You can find an overview here if you are new to the blog and unfamiliar with our plan.
I’ll share a quick life update followed by our latest FI progress, net worth and some notes on our investment style, inflation and growth assumptions.
Lately, I’ve been thinking a lot about how much having kids changes your life. Sure, when you first get handed your newborn baby, everything changes in an instant. But the real big changes happen slowly and gradually over time – priorities, plans, lifestyle choices.
Looking back just five short years ago, our lives and attitudes were so different.
We asked questions like “Should we relocate to Spain once we hit FI?” and “Should we buy a catamaran and sail around the world for a year?”.
Now the questions we ask are, “Which primary school should we send the kids to (and when)?”, “What’s the best local walking track for little legs?” and “Should we renew our annual zoo pass or have a break?”.
It’s safe to say we are very much in the thick of family life with young kids.
We spent the three months since the last quarterly update just living life – bike rides, park and beach picnics, bushwalks, playdates, swimming lessons, family visits, Lego projects, birthday parties… I’m sure fellow parents know the drill. No big trips or events for a change – and it’s been great. Sometimes it’s just nice to keep things simple for a while.
We spent so many years travelling, partying and exploring in our 20s and early 30s before we had kids that this family-oriented lifestyle still feels like such a novelty, although we are 4.5 years in now.
As you can see I’m much more of a Mummy Flamingo than Money Flamingo in daily life these days. 😉
A quick work update: In the last couple of quarterly updates, I mentioned that things have been “interesting” at my part-time job, with many changes happening in the company. This has actually opened up some new and unexpected options for me. I might share more information in a future post, but for now, I’ll just say that things didn’t play out as expected, but that might actually be a good thing.
That’s our life update for the quarter. Let’s move on to the money part (that you probably came here for).
FIRE and Net Worth Update
It has been a strong quarter for the FIRE portfolio, and at the end of June, it sat at 21x annual expenses (up from 20.5x). This means we are now 84% of the way to Financial Independence.
I have been getting a lot of questions about our asset allocation/investment style, growth assumptions and inflation recently, so I wanted to share a few notes on these topics.
Reminder: Instead of using dollar amounts, we display our net worth and portfolio value in years of living expenses. Real wealth is about time, not money, so I find this way of looking at things much more helpful.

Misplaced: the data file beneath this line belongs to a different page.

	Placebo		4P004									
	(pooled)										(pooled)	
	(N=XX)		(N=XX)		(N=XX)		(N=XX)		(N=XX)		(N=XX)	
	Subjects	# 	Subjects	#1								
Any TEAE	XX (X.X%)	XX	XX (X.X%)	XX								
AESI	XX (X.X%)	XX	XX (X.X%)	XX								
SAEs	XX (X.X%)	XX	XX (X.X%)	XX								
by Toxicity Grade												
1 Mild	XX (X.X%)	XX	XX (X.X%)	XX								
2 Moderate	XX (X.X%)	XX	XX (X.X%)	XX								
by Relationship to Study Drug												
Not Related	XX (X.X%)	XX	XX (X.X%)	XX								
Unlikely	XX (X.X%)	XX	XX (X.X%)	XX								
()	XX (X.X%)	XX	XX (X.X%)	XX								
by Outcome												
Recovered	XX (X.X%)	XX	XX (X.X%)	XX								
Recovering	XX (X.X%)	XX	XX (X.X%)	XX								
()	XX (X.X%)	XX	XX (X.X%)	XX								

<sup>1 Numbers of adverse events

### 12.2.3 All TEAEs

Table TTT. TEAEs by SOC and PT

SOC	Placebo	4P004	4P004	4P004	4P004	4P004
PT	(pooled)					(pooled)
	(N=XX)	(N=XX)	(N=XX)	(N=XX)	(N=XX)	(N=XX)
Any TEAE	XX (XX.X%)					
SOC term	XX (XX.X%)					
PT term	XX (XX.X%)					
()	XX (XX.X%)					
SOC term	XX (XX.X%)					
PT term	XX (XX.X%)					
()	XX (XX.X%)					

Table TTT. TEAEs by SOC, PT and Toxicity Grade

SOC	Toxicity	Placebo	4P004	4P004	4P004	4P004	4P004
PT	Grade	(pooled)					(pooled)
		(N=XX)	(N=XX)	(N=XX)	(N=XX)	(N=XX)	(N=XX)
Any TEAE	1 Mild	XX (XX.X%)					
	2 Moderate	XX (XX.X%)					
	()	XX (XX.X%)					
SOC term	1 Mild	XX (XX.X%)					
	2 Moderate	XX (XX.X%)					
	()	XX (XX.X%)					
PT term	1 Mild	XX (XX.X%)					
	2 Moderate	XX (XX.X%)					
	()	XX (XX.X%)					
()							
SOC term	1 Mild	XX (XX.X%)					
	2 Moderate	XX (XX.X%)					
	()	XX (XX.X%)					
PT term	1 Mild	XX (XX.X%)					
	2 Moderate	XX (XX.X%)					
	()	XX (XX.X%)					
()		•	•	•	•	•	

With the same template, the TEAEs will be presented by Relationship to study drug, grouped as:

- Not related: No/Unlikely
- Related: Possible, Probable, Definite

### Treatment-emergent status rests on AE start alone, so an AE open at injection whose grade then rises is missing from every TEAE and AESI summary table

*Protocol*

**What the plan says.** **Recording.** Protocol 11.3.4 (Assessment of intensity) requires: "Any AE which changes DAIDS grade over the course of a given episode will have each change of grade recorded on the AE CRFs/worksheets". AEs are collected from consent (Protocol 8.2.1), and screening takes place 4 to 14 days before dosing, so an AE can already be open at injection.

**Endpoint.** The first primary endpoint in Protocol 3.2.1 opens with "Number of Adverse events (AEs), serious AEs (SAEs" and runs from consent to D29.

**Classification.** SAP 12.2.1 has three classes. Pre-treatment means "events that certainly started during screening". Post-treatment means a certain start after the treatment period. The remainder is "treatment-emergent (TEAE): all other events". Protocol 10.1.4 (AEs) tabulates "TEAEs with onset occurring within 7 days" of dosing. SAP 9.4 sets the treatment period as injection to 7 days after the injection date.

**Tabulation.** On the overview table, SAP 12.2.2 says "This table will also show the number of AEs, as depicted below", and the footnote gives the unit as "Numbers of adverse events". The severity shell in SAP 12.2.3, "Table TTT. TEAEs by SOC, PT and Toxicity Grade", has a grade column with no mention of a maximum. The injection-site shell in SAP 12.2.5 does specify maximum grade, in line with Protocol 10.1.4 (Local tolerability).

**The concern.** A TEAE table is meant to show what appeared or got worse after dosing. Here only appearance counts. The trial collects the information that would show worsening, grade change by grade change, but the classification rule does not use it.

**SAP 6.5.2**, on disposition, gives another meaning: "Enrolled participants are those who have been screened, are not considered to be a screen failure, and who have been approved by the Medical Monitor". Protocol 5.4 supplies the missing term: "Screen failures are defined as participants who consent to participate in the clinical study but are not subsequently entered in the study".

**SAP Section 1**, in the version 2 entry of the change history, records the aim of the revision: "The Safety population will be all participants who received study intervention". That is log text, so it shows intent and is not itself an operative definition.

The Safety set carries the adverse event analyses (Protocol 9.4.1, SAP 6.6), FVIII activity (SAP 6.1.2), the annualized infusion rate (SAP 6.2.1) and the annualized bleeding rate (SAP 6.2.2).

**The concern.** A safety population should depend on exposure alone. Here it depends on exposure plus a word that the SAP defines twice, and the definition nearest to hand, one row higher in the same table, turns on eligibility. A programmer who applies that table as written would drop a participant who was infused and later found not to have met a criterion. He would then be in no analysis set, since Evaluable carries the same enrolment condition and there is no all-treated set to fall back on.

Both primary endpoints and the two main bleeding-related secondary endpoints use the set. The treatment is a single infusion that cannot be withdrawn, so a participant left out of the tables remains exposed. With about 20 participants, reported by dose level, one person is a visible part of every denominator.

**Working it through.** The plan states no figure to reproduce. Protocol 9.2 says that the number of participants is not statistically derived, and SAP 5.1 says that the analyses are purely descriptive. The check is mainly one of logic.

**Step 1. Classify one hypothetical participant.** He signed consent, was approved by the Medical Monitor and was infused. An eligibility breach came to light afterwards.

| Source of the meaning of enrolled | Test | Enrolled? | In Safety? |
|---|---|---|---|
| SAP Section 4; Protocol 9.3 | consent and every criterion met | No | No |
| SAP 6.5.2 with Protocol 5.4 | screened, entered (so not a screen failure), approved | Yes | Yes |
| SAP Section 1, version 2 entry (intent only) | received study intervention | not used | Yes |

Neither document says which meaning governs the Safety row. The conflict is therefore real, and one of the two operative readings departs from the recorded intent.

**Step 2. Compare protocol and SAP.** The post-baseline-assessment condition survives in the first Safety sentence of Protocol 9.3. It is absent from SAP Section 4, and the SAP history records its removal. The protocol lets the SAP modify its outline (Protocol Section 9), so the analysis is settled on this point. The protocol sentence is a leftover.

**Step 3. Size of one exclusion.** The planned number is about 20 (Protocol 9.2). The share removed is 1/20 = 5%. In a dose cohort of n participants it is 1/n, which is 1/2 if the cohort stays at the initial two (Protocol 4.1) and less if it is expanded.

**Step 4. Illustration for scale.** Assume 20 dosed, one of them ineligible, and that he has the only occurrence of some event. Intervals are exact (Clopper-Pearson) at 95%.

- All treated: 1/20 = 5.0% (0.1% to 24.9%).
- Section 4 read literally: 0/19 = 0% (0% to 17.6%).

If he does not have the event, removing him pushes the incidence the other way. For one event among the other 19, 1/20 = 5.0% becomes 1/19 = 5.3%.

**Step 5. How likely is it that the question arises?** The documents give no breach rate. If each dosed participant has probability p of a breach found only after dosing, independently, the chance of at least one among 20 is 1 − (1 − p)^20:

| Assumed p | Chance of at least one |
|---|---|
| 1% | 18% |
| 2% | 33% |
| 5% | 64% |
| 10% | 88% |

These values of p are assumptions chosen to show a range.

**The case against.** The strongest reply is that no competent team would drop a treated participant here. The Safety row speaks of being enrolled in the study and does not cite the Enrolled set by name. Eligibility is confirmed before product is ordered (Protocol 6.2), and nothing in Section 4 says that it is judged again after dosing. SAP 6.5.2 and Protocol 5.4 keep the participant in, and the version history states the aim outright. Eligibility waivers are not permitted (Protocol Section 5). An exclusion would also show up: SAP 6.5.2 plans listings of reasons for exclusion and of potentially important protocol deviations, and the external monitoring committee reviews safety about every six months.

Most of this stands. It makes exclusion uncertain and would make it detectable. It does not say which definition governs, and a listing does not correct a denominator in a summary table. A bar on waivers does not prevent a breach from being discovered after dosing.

I don’t share the details of our asset allocation and investments anymore to be on the safe side (thanks again, ASIC…). However, I will say that our FIRE portfolio consists of several different asset classes. We are coasting to FI, meaning that we are not adding any funds to our portfolio anymore, as it will grow to our target number through compound interest over time.
This doesn’t mean we don’t manage the portfolio itself. In fact, we are probably slightly more active than most investors in the FIRE community. While the portfolio has a boring/standard core, we tend to adjust allocations once or twice a year in line with larger macroeconomic developments (which I’m very interested in).
One danger with the concept of having a set “number” is that people forget to adjust for inflation. If your FI number is, say, $2 Million, and it takes you 15 years to get there, that $2 Million will buy you a whole lot less than when you first started out. This is why we increase our FI number for inflation on a quarterly basis. So when I say we are 84% of the way to FI, this is based on current CPI figures and not some arbitrary number we came up with years ago.
I often get asked what the dotted line in our FI progression chart means. It shows our path/timeline to FI based on an expected annual return (inflation-adjusted) of 7%. I’m not implying that we think we will achieve a 7% return every year. However, I’m very comfortable with this assumption as an average over time. We’ve set things up in a way that means we will be ok even if we only achieve 3% returns over time (which is unlikely but gives us some peace of mind).
When we first reached Flamingo FI in 2020 we assumed it would take around ten years for compound interest to get us to full FI – by 2030. But now looks like we might get there by 2026 based on the 7% growth assumption. Pretty cool!
I hope this clarifies things a little. Let’s get back to our financial update with that out of the way.
Our overall net worth position, including our FIRE portfolio and all other funds and assets, increased from 25.8x annual expenses to 26.6x.
In summary , life is good, and the graphs are all pointing in the right direction. What more could you want? 🙂
And that’s it for our Q2 2023 update – thanks for reading!